This is Post 29 in the ‘Meditation Guidance’ series.
The psychological function of Feeling, is symbolised in the Western poetic imagination, and in the esoteric lore of Western tradition, by the element of Water. Whereas the Indian imagination generally uses the element of Fire to symbolise Feeling, as I have described previously (here), I would like to now draw on Western tradition to very briefly acknowledge something that the symbolism of the Water element can teach us about the nature of Feeling. As the parallel with Water might suggest, Feeling is a phenomena that is almost always in a state of flow and change: like tides, or waves, or the tributaries of a river, or the eddies in a sparkling stream, or like a stormy ocean.
Feeling, like Water can seem chaotic, but it carries energy and moves with purpose – a purpose that may sometimes be hard to discern, but is nevertheless always present. Just as the Fire element in the symbolic language of India, can be seen to be reaching consistently upwards towards the Divine, so the Water element in the West can be seen as relentless and purposeful in its downward course towards the universal ocean.
Psychological Parts – the Apparent Persons behind our Currents of Feeling
It is perhaps helpful, to see Feeling as analogous to currents or tributaries in a body of Water, because Feeling is certainly not single. Feeling is also much more like a surging wave that recedes and appears to disappear, only to surge again when we don’t expect it. When we examine our experience carefully we notice that it is inaccurate to say “I feel sad” or “I feel afraid” – and worse still to say “I am sad” or “I am afraid”.
Both sadness and the fear are actually only single currents among the many currents of feeling that surge in us from time to time – but more importantly, if we look carefully at our experience, we have to acknowledge that the ‘I’ in both those statements, is always separate from those currents of Feeling. It is never the ‘I’ that feels sad or afraid. The ‘I’ is the imperturbable field of Consciousness within which Feeling is experienced. The conventional verbal forms “I feel …….. “, “I am feeling …….. “, or “I am …….. ” followed by words identifying the category of our feeling state, are not only inaccurate, but very unhelpful psychologically – because they encourage identification with Feeling rather than self-empathetic connection with it.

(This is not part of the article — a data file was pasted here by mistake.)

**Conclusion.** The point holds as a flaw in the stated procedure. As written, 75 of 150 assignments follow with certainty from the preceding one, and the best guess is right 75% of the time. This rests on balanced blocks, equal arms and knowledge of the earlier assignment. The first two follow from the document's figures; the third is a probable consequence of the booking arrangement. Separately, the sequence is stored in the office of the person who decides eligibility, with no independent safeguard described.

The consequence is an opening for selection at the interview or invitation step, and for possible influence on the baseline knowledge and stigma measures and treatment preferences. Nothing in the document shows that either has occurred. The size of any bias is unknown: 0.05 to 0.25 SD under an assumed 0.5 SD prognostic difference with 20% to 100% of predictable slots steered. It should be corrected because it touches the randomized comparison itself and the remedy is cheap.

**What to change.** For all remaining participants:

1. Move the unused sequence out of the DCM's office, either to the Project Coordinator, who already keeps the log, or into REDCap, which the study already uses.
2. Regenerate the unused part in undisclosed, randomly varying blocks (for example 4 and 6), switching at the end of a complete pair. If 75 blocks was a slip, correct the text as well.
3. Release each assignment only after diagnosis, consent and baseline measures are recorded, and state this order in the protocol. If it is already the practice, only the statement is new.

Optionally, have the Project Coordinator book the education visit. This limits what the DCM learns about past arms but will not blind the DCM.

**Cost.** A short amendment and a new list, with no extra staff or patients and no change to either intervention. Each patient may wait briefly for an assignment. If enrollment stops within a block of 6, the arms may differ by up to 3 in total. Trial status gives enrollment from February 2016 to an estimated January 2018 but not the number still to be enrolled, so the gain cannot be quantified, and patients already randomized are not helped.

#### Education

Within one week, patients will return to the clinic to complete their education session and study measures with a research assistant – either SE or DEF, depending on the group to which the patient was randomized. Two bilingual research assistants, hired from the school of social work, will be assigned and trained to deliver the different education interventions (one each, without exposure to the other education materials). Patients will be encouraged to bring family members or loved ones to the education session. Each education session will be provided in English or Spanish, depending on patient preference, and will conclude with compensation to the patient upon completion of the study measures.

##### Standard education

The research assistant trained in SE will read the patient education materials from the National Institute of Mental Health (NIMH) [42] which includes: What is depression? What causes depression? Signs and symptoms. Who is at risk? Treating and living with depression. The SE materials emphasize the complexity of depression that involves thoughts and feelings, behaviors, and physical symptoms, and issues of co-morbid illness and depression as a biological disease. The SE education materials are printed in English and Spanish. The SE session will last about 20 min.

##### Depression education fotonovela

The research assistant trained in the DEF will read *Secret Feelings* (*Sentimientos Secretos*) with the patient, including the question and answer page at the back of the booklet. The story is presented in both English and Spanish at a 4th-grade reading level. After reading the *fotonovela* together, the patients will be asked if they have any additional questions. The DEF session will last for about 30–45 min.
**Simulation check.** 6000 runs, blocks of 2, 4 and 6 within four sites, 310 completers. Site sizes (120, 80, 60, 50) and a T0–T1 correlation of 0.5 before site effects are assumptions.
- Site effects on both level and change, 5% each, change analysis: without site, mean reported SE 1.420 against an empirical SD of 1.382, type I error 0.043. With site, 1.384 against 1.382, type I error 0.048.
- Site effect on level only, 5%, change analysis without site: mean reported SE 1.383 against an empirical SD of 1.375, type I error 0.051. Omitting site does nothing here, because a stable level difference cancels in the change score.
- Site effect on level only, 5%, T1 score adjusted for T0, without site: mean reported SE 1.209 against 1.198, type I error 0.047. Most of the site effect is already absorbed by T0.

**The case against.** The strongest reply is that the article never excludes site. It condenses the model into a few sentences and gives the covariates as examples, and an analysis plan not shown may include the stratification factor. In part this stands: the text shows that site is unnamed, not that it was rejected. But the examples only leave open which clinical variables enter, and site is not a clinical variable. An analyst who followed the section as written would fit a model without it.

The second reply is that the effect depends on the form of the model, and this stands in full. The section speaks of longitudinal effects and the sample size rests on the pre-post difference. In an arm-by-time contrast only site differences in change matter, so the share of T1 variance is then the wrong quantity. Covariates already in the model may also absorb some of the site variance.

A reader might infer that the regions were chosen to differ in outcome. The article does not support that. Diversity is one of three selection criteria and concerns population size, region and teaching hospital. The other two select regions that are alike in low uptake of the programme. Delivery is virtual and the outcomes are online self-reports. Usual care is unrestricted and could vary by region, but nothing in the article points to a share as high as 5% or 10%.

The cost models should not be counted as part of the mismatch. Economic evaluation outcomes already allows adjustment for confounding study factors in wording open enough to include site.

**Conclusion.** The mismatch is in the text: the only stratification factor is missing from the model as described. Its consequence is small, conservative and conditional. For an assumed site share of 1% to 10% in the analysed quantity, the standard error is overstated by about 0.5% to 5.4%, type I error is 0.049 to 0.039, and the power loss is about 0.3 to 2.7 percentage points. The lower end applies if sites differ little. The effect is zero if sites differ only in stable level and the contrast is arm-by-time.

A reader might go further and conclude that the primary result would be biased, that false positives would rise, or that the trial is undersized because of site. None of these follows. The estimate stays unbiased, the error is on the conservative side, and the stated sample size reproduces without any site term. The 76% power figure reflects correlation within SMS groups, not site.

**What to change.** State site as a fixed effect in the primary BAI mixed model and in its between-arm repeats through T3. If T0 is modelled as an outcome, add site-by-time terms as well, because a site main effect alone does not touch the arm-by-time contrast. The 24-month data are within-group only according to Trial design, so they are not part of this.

The components of the process of perception, which are Thinking, Feeling, Sensation and Intuition/Volition, are not necessarily personal phenomena, but they always tend to gather together to create apparent persons. And even as we learn to rest as Consciousness, so that we are no longer so strongly identified with those apparent persons, the perceptual components nevertheless usually seem to remain fused together as internal persons within the psyche. Because of this, one of our greatest assets on the path of the inner life, is the curious and paradoxical concept of psychological parts, or egoic parts – the apparent inner persons behind our currents of Feeling.
I have talked about psychological parts in a previous article (here). While this is an enormous subject, and one that is certainly not limited to this thread of discussion of the function of Feeling, I feel a need to return to an exploration of the phenomenon of psychological parts in this context. The process of differentiation of Feeling, and the healing of the Emotional Body are powerfully supported when we become able to inwardly step back from our feelings, and start to learn to relate to them self-empathetically as the Feeling component of our psychological parts.
This key intrapersonal skill of self-empathy is most easily understood and practised if we provisionally acknowledge these sub-personalities as a psychological and energetic reality within the psyche. And because we are often aware of several parts at once, and thus have several currents of Feeling running at once, the only accurate way to bare witness to them, is to say “Part of me feels ……… and part of me feels ………”.